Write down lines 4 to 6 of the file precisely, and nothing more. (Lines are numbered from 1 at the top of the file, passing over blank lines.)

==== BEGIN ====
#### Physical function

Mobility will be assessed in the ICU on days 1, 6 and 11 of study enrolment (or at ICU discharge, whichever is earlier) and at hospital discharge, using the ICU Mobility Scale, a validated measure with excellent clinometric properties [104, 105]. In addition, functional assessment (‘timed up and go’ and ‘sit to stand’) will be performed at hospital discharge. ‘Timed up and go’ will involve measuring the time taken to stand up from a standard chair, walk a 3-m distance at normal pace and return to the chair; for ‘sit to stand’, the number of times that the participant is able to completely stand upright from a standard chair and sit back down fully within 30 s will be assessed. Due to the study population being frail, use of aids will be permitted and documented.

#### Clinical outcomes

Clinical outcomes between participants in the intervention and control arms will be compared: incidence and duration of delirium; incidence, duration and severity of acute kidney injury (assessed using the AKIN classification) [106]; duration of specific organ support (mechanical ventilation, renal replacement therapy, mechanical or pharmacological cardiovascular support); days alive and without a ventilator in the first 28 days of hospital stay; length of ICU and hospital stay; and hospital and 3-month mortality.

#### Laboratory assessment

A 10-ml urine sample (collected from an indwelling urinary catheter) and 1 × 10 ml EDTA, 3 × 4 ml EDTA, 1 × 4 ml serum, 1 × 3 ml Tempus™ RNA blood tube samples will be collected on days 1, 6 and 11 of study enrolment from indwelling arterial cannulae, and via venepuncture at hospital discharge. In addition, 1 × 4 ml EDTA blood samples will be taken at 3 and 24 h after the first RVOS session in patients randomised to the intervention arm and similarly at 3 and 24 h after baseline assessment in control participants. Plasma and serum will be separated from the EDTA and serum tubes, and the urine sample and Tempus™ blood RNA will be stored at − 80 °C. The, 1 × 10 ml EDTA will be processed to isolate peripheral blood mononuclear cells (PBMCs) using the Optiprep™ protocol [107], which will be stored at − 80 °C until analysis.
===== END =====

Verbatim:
Clinical outcomes between participants in the intervention and control arms will be compared: incidence and duration of delirium; incidence, duration and severity of acute kidney injury (assessed using the AKIN classification) [106]; duration of specific organ support (mechanical ventilation, renal replacement therapy, mechanical or pharmacological cardiovascular support); days alive and without a ventilator in the first 28 days of hospital stay; length of ICU and hospital stay; and hospital and 3-month mortality.

#### Laboratory assessment

A 10-ml urine sample (collected from an indwelling urinary catheter) and 1 × 10 ml EDTA, 3 × 4 ml EDTA, 1 × 4 ml serum, 1 × 3 ml Tempus™ RNA blood tube samples will be collected on days 1, 6 and 11 of study enrolment from indwelling arterial cannulae, and via venepuncture at hospital discharge. In addition, 1 × 4 ml EDTA blood samples will be taken at 3 and 24 h after the first RVOS session in patients randomised to the intervention arm and similarly at 3 and 24 h after baseline assessment in control participants. Plasma and serum will be separated from the EDTA and serum tubes, and the urine sample and Tempus™ blood RNA will be stored at − 80 °C. The, 1 × 10 ml EDTA will be processed to isolate peripheral blood mononuclear cells (PBMCs) using the Optiprep™ protocol [107], which will be stored at − 80 °C until analysis.